“The Master” is Phoenix’s first film since the “I’m Still Here” debacle, and even that mockumentary shows signs of how the actor constructed his portrayal of Freddie. In “I’m Still Here,” Phoenix fearlessly allows himself to look pathetic — there’s little question that his “character” is a terrible rapper — and yet his total commitment to the role (and the accompanying ridicule) is stirring. All of the aspects of Phoenix’s onscreen persona are on display in “The Master”: the vulnerability, the darkness, the bravery, the danger. And with it will probably come his third Oscar nomination. His has been a career that has been marked by its unpredictable, edgy characters — as a longtime fan, it’s gratifying to see him take a part tailor-made for his talents and knock it out of the park the way he does in the new movie. I always knew he had it in him, but even I wasn’t quite prepared for how galvanic it would be.

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Rev Up

Your Portlandia Personality Test

The New Portlandia Webseries Is Going Your Way

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Carrie and Fred understand that although we have so much in common, we’re each so beautifully unique and different. To help us navigate those differences, Portlandia has found an easy and honest way to embrace our special selves in the form of a progressive new traffic system: a specific lane for every kind of driver. It’s all in honor of the show’s 8th and final season, and it’s all presented by Subaru.

Ready to find out who you really are? Match your personality to a lane and hop on the expressway to self-understanding.

Lane 10: Trucks Piled With Junk

Your junk is falling out of your trunk. Shake a tail light, people — this lane is for you.

Lane 33: Twins

You’re like a Gemini, but waaaay more pedestrian. Maybe you and a friend just wear the same outfits a lot. Who cares, it’s just twinning enough to make you feel special.

Lane 27: Broken Windows

Bad luck follows you around and everyone knows it. Your proverbial seat is always damp from proverbial rain. Is this the universe telling you to swallow your pride? Yes.

Lane 69: Filthy Cars

You’re all about convenience. Getting your car washed while you drive is a no-brainer.

Lane 43: Newly Divorced Singles

It’s been a while since you’ve driven alone, and you don’t know the rules of the road anymore. What’s too fast? What’s too slow? Are you sending the right signals? Don’t worry, the breakdown lane is nearby if you need it.

Still can’t find a lane to match your personality? Check out all the videos here. And see the final season of Portlandia this spring on IFC.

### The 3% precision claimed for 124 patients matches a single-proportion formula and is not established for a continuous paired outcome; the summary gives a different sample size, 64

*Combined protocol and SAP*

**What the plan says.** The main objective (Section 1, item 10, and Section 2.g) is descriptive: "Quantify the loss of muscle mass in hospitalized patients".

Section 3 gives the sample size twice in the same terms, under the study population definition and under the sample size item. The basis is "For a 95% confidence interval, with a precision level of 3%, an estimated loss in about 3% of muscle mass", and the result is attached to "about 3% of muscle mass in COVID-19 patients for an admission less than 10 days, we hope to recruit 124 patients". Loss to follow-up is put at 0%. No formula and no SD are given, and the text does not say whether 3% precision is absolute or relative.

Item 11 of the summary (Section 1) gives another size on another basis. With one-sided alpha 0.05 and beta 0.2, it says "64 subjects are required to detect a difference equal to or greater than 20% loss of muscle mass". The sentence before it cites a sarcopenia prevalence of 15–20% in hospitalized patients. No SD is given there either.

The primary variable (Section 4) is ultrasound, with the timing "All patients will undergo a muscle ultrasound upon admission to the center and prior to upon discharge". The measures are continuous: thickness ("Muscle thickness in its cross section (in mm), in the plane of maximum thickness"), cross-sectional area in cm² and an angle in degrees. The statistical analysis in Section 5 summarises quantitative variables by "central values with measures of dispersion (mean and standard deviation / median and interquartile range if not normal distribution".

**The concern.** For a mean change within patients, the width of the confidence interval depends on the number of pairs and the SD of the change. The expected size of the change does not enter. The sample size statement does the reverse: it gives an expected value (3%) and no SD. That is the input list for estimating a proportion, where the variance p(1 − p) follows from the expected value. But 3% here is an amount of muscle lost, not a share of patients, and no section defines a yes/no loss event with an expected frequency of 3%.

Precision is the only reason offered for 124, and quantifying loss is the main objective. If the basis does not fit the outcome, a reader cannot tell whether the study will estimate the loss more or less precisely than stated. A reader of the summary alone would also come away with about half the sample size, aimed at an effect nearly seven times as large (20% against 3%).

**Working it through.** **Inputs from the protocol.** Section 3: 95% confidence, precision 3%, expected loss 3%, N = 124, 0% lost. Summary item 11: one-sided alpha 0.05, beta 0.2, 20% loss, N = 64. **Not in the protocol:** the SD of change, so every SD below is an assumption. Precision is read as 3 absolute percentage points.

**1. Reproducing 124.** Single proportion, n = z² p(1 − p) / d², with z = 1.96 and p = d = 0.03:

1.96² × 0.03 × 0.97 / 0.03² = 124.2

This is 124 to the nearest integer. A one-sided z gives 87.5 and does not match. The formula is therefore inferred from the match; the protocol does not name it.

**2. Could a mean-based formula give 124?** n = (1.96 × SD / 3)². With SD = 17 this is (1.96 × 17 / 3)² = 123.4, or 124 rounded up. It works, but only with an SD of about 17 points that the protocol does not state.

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Give Back

Last-Minute Holiday Gift Guide

Hits from the '80s are on repeat all Christmas Eve and Day on IFC.

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GIFs via Giphy, Photos via The Everett Collection

It’s the final countdown to Christmas and thanks to IFC’s movie marathon all Christmas Eve and Christmas Day, you can revel in classic ’80s films AND find inspiration for your last-minute gifts. Here are our recommendations, if you need a head start:

Musical Instrument

Great analog entertainment substitute when you refuse to give your kid the Nintendo Switch they’ve been drooling over.

Breakfast In Bed

Any significant other or child would appreciate these Uncle Buck-approved flapjacks. Just make sure you’re not stuck on clean up duty.

Cocktail Supplies

You’ll need them to get through the holidays.

Dance Lessons

So you can learn to shake-shake-shake (unless you know ghosts willing to lend a hand).

Comfy Clothes

With all the holiday meals, there may be some…embigenning.



Get even more great inspiration all Christmas Eve and Day on IFC, and remember…

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A-O Rewind

Celebrating Portlandia One Sketch at a Time

The final season of Portlandia approaches.

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GIFs via Giphy

Most people measure time in minutes, hours, days, years…At IFC, we measure it in sketches. And nothing takes us way (waaaaaay) back like Portlandia sketches. Yes, there’s a Portlandia milepost from every season that changed the way we think, behave, and pickle things. In honor of Portlandia’s 8th and final season, Subaru presents a few of our favorites.

via GIPHY

Put A Bird On It

Portlandia enters the pop-culture lexicon and inspires us to put birds on literally everything.

Colin the Chicken

Who’s your chicken, really? Behold the emerging locavore trend captured perfectly to the nth degree.

Dream Of The ’90s

This treatise on Portland made it clear that “the dream” was alive and well.

No You Go

We Americans spend most of our lives in cars. Fortunately, there’s a Portlandia sketch for every automotive situation.

A-O River!

We learned all our outdoor survival skills from Kath and Dave.

One More Episode

The true birth of binge watching, pre-Netflix. And what you’ll do once Season 8 premieres.

Catch up on Portlandia’s best moments before the 8th season premieres January 18th on IFC.